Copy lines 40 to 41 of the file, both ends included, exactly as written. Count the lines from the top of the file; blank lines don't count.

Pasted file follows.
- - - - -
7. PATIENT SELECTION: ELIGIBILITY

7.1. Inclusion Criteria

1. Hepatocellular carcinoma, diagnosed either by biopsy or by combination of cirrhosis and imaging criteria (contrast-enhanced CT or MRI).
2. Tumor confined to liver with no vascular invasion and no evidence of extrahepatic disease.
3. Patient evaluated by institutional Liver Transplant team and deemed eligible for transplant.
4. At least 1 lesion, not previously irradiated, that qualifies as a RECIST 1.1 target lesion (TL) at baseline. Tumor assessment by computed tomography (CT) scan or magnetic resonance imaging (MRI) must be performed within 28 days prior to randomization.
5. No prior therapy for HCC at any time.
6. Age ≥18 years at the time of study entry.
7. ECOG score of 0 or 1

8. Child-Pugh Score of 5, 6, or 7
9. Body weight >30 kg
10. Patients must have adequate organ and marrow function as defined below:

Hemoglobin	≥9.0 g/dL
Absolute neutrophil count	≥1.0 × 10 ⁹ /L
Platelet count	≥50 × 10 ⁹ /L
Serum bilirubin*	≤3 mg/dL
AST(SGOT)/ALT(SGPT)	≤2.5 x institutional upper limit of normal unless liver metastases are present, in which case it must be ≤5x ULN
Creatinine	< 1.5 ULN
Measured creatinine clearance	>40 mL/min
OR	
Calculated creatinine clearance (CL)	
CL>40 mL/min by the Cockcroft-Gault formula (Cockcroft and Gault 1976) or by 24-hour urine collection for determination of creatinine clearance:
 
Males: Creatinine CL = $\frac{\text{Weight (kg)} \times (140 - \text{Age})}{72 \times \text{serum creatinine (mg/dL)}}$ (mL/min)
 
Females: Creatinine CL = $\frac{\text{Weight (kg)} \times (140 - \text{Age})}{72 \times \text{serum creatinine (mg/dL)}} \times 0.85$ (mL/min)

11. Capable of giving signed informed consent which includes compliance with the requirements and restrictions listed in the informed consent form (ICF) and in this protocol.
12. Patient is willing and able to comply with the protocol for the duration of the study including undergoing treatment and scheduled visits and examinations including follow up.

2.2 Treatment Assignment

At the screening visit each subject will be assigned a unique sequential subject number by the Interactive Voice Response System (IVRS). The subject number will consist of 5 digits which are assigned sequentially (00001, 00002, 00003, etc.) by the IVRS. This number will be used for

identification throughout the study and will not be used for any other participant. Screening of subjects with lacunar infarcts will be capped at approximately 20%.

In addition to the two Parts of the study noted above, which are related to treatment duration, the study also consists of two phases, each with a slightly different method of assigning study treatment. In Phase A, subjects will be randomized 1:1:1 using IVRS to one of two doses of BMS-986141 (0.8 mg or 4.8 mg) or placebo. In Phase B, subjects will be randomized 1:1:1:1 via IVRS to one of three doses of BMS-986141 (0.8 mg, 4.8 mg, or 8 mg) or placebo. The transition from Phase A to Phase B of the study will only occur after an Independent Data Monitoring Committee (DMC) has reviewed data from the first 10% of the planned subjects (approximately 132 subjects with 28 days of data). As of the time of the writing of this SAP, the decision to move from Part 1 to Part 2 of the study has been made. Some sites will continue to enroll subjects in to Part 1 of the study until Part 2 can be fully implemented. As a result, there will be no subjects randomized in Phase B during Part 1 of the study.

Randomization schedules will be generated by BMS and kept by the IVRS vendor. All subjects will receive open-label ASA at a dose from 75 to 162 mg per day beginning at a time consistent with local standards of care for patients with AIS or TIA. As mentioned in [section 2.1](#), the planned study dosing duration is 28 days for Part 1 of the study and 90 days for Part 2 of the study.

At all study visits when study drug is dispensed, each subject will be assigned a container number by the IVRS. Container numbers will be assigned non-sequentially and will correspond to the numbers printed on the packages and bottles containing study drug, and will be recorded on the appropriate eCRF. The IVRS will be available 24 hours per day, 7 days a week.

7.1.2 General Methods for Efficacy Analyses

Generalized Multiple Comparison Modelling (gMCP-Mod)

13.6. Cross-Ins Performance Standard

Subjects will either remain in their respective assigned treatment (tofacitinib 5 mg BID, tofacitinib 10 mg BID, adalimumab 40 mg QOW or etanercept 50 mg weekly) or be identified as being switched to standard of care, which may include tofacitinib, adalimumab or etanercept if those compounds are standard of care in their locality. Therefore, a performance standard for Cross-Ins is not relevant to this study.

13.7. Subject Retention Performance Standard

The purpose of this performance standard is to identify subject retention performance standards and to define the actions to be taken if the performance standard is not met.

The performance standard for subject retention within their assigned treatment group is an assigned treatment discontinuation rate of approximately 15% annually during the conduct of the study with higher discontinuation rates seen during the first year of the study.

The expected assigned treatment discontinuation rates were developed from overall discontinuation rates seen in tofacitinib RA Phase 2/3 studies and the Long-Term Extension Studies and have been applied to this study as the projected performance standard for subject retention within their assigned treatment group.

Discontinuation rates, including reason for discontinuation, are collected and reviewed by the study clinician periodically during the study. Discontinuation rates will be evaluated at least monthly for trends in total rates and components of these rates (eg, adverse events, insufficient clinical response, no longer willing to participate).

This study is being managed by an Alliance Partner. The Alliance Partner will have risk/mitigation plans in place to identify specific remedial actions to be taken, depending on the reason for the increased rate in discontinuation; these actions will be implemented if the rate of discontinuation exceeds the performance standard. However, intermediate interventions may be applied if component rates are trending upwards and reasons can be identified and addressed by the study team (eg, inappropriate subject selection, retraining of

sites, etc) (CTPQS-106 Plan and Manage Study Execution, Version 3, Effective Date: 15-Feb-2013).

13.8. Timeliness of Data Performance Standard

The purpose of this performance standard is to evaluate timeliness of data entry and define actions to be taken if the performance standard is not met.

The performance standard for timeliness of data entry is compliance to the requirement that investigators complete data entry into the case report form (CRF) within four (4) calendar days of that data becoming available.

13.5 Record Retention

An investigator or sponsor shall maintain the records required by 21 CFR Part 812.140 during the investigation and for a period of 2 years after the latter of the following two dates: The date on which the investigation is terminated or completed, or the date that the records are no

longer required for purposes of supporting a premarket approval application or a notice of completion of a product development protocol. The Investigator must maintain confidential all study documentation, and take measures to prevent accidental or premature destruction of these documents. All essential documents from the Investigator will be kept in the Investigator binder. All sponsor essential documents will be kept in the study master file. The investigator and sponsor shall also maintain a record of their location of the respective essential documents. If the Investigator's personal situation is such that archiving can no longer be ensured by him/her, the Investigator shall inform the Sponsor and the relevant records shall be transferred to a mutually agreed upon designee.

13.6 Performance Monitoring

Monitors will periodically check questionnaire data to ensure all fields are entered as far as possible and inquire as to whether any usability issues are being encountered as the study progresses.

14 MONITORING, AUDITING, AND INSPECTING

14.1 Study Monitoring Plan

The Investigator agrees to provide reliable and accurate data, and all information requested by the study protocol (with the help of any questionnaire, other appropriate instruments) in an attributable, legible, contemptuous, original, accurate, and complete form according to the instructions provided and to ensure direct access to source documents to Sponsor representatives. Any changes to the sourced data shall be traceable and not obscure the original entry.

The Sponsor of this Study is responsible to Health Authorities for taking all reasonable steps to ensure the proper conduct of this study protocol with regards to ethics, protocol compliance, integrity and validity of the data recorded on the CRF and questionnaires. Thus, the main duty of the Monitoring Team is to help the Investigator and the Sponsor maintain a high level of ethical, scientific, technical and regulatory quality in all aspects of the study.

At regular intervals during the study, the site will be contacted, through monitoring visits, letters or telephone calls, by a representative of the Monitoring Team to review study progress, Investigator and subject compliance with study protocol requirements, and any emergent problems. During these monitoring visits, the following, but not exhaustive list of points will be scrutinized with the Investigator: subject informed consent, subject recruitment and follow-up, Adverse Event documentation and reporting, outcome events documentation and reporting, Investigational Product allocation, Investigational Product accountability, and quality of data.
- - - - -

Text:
The expected assigned treatment discontinuation rates were developed from overall discontinuation rates seen in tofacitinib RA Phase 2/3 studies and the Long-Term Extension Studies and have been applied to this study as the projected performance standard for subject retention within their assigned treatment group.

Discontinuation rates, including reason for discontinuation, are collected and reviewed by the study clinician periodically during the study. Discontinuation rates will be evaluated at least monthly for trends in total rates and components of these rates (eg, adverse events, insufficient clinical response, no longer willing to participate).